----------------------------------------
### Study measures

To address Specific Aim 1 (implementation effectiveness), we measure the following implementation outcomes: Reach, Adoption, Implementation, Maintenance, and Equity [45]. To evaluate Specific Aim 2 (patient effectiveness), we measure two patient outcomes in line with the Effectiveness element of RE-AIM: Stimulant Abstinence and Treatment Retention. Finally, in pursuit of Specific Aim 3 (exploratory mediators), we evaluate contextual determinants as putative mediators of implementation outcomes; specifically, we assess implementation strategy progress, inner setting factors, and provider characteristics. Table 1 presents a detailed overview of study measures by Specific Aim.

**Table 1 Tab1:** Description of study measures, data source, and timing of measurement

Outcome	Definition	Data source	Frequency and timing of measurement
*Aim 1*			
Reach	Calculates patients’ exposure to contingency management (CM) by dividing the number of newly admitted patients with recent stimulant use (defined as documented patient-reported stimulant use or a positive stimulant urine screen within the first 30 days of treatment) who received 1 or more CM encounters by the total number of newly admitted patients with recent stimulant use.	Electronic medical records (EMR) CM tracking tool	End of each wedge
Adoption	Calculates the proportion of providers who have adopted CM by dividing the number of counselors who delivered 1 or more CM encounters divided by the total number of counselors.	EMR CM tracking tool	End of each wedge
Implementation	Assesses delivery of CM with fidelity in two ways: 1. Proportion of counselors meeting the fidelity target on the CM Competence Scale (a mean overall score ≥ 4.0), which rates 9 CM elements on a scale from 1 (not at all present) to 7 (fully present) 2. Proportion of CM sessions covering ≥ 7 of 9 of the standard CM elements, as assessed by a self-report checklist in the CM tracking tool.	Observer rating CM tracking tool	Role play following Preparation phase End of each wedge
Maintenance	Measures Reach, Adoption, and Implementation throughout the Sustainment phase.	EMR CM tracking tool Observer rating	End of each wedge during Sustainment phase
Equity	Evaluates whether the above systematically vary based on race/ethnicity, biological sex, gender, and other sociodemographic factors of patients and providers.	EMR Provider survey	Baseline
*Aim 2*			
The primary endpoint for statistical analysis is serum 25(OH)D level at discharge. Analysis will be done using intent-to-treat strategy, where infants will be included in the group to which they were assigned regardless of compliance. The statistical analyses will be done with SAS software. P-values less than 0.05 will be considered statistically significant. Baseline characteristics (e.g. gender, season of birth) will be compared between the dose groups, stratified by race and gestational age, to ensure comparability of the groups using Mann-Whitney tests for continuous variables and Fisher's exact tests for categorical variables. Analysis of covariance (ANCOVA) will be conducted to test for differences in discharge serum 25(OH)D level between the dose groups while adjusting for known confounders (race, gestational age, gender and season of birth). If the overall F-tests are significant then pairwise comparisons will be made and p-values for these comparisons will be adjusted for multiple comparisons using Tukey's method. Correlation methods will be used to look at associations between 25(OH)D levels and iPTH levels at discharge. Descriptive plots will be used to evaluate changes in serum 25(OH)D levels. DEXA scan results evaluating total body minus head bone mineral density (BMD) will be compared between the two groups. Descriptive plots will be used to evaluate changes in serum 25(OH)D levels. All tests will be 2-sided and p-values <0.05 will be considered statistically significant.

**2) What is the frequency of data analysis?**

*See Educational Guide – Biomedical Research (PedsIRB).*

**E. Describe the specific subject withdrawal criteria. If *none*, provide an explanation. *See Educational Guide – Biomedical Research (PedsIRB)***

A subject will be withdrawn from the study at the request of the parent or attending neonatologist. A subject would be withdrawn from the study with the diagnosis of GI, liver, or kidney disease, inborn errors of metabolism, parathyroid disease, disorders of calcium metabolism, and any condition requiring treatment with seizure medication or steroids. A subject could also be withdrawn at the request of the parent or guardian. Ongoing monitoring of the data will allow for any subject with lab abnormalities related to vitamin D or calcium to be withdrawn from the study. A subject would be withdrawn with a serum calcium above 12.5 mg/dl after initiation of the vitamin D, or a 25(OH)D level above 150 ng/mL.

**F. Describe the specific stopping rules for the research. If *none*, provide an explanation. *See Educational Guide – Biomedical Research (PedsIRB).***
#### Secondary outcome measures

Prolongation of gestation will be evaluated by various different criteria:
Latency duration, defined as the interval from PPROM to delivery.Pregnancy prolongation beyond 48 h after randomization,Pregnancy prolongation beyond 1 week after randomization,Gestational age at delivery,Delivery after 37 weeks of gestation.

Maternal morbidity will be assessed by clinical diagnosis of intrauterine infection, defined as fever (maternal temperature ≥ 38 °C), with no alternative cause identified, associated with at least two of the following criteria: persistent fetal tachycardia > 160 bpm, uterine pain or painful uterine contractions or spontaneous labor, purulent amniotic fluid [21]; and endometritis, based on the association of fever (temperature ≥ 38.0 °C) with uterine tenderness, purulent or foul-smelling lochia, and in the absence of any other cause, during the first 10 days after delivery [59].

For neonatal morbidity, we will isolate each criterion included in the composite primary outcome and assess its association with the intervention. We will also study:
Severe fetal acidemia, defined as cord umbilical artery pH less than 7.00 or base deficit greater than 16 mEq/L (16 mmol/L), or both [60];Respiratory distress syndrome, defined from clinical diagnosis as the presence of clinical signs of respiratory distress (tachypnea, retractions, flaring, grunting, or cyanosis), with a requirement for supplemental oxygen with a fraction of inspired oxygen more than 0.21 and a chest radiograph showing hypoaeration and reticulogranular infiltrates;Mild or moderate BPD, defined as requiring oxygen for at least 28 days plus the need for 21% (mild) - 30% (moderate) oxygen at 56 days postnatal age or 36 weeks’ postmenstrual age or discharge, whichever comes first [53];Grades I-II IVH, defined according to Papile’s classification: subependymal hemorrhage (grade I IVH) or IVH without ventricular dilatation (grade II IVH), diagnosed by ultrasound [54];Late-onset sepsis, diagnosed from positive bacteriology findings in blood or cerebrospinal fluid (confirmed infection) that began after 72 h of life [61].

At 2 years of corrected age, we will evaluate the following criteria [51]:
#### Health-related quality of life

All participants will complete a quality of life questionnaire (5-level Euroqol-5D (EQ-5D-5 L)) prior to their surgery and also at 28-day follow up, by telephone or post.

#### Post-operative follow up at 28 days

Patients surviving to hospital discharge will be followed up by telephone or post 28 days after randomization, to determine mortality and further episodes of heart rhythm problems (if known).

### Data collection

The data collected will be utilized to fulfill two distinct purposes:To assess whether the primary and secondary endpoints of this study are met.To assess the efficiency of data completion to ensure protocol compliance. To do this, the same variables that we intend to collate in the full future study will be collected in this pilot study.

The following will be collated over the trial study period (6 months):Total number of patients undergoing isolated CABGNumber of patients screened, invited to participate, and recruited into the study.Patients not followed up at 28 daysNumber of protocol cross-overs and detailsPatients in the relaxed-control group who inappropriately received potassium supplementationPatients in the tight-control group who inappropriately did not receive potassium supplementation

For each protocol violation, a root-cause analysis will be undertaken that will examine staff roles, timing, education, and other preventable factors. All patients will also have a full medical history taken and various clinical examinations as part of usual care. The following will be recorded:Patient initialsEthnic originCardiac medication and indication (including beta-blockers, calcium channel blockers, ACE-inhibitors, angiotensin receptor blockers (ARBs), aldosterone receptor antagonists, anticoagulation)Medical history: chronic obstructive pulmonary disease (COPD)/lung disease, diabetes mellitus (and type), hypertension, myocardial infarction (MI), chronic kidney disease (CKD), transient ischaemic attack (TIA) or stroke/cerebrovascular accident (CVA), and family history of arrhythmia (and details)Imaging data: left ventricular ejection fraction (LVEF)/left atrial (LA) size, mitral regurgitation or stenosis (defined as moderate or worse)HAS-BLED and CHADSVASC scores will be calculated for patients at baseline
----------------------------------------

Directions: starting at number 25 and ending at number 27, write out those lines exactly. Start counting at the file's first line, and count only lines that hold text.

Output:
#### Health-related quality of life

All participants will complete a quality of life questionnaire (5-level Euroqol-5D (EQ-5D-5 L)) prior to their surgery and also at 28-day follow up, by telephone or post.

#### Post-operative follow up at 28 days